1. The anchor load approach comes with much operational complexity. Satisfying the needs of an anchor customer could be challenging given the anchor tenant’s demand for quality and consistent power. For mobile phone towers, down times below 99.5% could mean a potential loss of market for entrepreneurs. Energy service companies must have the capacity to provide anchor tenants with the highest quality services required to ensure their continued patronage.
    1. Experiences with the anchor tenant approach indicate that anchor tenants are often disinterested in providing electricity to communities without access beyond CSR commitments (in India, for example, companies are required to invest in CSR-corporate social responsibility). The major driver for mobile phone tower operators who buy into this idea is high diesel costs. The need to have an assured alternative supply of electricity at a reasonable cost is the major determinant of an anchor tenant’s decision to participate in this approach. That an energy source is from renewables or satisfies community energy needs does not in itself serve as sufficient reason for an anchor customer to buy into the approach.
    1. In this discussion there was a general recognition of the critical role that community engagement plays in ensuring the sustainability of mini-grids over time. Willingness to pay for electricity services is critical and community engagement is necessary for obtaining the needed willingness to pay information.
    1. Even though the anchor tenant approach is seen as a promising approach with the potential of ensuring the financial viability of mini-grids, it is itself laced with some uncertainties. Questions remain about the impact of potential changes in demand resulting for instance, from the adoption of more efficient technologies by the anchor tenant. How well positioned are energy service companies to meet the necessary potential growth in demand as household and productive use loads in local communities grow?
    1. Balancing anchor tenant needs and the needs of the energy poor. Even though some participants saw the anchor tenant approach as key to providing the critical demand that ensures the financial viability of energy service companies it’s important to keep in mind that the approach runs the risk of prioritizing anchor customer needs over community energy needs. To this end, we discussed how anchor loads could be linked to other development efforts. For example, a computer center providing social/educational benefits could serve as an anchor load. In this case, the anchor load itself may provide direct development benefits for the recipient communities.
    1. Discussions on energy access should ensure a sustained focus on energy efficiency as a critical input for driving down the overall potential demand that will have to be met. The role of super-efficient appliances in driving down demand especially in energy constrained areas with significant energy access challenges needs further exploration.

    So, what do you think? Are anchor tenants the key to supplying energy to the world? Or is it one of many tools in a toolkit that we need to consider as we try to expand energy access? Let us know in the comments below, or, better yet join us for our next event!

     

    The Energy Engagement Series is a monthly event in Washington DC hosted by WRI and Practical Action. We are very excited for next month’s event on May 12, which will focus on the nexus of agriculture and energy. Practical Action’s own Aaron Leopold will be one of our featured speakers for the event. If you’d like to sign up to join us, click here.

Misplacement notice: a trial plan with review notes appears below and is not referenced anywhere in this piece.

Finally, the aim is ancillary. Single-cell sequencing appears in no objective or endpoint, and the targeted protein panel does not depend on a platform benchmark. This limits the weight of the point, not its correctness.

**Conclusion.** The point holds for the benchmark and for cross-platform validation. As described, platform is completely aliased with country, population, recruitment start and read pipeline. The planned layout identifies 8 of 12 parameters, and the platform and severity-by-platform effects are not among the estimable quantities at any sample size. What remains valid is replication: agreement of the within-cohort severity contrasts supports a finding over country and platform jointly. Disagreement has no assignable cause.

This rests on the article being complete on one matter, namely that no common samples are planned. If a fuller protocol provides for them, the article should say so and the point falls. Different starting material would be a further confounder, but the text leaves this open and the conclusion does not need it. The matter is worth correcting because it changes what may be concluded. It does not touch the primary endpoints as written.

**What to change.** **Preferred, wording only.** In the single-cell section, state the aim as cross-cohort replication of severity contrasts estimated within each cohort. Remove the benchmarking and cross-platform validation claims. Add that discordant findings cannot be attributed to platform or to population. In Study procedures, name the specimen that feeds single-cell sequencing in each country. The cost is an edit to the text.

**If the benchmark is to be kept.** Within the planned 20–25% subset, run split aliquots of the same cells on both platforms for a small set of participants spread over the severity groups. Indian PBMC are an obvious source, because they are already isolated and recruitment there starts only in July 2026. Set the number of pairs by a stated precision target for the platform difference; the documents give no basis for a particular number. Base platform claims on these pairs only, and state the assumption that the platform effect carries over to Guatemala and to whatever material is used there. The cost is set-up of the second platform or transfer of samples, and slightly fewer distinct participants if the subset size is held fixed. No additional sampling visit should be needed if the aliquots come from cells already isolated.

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  • Energy Engagement Speaker Series


    October 27th, 2014

    EES Logo

    Practical Action, the World Resources Institute, and the United Nations Foundation are pleased to launch our first in a series of discussions on bringing energy access to the rest of the world. This series will focus on bringing together both policy and practice actors who focus on mini-grid, off-grid, household energy, integrated resource planning, and our other established areas of expertise. We expect this will be a great environment for a comprehensive look at different approaches to meeting energy challenges.

    Our first topic, Bringing Policy and Practice together, will focus on several issues. How does energy access for all play out in policy and practice, and how can we work together to address some of these issues? How can actors such as the private sector and civil society play innovative roles to change the conversation about how energy is generated and delivered?

    Confirmed Panelists

    Ms. Allison Archambault, EarthSpark International

    Mr. Jem Porcaro, United Nations Foundation

    Dr. Ryan Shelby, USAID

    Ms. Davida Wood, WRI

    We will take a salon style approach, where distinguished panelists are featured, but the audience size is limited in order to encourage open and active audience discussion. The first 5-15 minutes focus on the invited panelists and their expertise, but audience members are invited ask questions and provide their own insights throughout. All attendees should come expecting to participate! The goal is to get feedback from a variety of actors from different sectors. Practical Action will moderate to ensure that the discussion is inclusive, stays on topic, and finishes on time.

    Thursday, November 6, 2014
    8:30 AM-10:00 AM

    World Resources Institute
    10 G Street NE Suite 800
    Washington, DC 20002, USA
    Metro: Red Line, Union Station stop, WRI is west of Union Station.

    To RSVP for this event, CLICK HERE.

    People think big at the beginning of the day, but we know some of you may need help. Coffee and refreshments will be provided.